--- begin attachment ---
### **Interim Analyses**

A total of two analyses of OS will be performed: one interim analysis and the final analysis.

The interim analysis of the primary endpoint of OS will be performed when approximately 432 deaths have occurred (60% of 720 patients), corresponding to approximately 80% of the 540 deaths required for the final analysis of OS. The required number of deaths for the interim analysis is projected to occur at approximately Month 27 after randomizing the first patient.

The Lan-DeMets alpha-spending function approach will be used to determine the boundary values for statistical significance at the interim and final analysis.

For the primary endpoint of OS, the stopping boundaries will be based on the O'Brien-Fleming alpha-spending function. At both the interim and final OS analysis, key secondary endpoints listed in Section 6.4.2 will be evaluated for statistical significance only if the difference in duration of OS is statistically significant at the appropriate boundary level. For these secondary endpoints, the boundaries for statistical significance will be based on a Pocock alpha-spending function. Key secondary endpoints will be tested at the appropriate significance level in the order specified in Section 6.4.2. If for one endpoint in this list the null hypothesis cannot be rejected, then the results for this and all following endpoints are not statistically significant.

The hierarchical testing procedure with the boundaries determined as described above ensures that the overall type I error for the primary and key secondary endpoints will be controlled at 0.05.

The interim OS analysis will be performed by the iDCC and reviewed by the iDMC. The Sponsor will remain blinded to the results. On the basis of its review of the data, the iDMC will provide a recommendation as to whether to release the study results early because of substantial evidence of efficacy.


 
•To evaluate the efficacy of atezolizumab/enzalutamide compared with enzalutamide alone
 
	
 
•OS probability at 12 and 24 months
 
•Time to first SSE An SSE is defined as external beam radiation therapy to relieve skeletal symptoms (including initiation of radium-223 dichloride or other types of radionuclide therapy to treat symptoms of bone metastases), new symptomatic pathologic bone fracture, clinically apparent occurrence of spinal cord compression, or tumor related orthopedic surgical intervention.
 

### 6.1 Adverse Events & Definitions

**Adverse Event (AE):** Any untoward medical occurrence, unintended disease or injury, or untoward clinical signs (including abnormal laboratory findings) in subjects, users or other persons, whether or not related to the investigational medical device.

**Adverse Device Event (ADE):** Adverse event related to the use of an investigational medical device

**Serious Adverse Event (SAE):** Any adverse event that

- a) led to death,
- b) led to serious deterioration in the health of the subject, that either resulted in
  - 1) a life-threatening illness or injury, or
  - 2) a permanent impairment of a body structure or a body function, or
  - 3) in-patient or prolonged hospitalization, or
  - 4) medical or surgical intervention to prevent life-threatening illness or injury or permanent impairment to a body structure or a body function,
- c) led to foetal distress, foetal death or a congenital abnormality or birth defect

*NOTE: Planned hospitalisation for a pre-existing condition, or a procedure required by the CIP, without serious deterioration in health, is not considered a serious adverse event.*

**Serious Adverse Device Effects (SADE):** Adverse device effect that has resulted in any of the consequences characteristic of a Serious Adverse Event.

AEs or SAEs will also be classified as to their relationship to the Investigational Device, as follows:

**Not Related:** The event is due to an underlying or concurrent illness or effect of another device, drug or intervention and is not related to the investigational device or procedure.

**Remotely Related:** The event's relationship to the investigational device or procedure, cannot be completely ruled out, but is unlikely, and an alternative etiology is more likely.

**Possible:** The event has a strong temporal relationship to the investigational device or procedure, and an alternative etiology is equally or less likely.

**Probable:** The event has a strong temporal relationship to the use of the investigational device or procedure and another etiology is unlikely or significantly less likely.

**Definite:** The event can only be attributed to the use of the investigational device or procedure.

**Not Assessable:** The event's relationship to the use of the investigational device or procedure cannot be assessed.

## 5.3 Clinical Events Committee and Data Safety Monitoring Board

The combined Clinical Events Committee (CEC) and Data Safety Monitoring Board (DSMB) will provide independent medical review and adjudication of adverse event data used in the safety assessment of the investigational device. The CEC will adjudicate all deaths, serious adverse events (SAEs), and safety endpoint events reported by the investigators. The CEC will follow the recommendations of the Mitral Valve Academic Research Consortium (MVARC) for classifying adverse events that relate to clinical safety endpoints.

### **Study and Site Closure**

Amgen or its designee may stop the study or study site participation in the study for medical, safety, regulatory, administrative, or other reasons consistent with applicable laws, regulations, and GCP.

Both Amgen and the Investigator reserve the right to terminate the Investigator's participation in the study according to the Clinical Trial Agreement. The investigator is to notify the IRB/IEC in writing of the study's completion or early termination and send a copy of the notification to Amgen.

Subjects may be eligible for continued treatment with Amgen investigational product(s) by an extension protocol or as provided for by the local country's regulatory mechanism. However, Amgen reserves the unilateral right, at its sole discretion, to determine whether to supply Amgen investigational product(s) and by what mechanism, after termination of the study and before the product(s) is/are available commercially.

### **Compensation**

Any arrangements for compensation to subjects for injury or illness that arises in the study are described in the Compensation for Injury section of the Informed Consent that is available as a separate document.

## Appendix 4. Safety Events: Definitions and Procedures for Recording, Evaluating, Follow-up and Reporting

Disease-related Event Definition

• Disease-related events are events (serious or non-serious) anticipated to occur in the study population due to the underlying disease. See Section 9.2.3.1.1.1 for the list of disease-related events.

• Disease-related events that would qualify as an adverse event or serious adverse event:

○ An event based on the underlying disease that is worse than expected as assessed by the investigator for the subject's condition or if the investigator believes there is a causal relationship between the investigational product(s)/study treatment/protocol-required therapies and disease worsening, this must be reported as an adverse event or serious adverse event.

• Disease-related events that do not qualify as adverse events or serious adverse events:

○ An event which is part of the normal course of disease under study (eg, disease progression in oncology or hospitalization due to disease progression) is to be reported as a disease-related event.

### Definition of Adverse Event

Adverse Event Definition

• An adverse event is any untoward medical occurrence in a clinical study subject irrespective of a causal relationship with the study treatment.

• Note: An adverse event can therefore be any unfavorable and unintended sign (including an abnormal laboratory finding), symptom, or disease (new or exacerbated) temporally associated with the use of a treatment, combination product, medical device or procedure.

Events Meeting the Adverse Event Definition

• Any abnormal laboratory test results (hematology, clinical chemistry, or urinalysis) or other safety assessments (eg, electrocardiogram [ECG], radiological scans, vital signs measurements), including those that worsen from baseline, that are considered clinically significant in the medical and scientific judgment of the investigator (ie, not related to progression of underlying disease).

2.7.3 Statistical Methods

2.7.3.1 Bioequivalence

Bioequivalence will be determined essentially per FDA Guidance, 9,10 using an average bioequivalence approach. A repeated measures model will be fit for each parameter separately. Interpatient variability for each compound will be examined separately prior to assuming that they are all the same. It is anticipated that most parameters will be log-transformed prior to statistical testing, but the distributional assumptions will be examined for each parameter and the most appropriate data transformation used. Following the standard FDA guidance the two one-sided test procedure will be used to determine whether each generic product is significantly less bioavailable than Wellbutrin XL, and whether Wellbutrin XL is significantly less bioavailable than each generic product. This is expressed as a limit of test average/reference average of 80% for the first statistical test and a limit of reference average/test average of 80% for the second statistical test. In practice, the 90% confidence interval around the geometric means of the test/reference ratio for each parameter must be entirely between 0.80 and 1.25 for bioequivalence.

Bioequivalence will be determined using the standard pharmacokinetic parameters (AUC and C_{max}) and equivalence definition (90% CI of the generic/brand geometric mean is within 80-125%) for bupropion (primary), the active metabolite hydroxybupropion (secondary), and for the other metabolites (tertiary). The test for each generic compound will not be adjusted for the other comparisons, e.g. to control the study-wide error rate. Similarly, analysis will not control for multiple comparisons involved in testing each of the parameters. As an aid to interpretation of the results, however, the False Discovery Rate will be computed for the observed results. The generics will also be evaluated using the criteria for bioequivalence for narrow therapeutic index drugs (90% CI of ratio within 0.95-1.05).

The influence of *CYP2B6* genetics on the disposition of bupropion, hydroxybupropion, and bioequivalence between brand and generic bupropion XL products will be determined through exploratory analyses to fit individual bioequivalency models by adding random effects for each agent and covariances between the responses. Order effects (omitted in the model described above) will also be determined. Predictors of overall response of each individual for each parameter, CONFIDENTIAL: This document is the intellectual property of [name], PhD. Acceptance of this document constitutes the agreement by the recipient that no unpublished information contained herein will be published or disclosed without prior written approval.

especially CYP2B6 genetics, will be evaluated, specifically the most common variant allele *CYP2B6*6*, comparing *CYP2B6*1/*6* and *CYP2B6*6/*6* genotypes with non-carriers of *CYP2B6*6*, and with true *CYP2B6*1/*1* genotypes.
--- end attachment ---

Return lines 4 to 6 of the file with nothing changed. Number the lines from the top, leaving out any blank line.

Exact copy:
The Lan-DeMets alpha-spending function approach will be used to determine the boundary values for statistical significance at the interim and final analysis.

For the primary endpoint of OS, the stopping boundaries will be based on the O'Brien-Fleming alpha-spending function. At both the interim and final OS analysis, key secondary endpoints listed in Section 6.4.2 will be evaluated for statistical significance only if the difference in duration of OS is statistically significant at the appropriate boundary level. For these secondary endpoints, the boundaries for statistical significance will be based on a Pocock alpha-spending function. Key secondary endpoints will be tested at the appropriate significance level in the order specified in Section 6.4.2. If for one endpoint in this list the null hypothesis cannot be rejected, then the results for this and all following endpoints are not statistically significant.

The hierarchical testing procedure with the boundaries determined as described above ensures that the overall type I error for the primary and key secondary endpoints will be controlled at 0.05.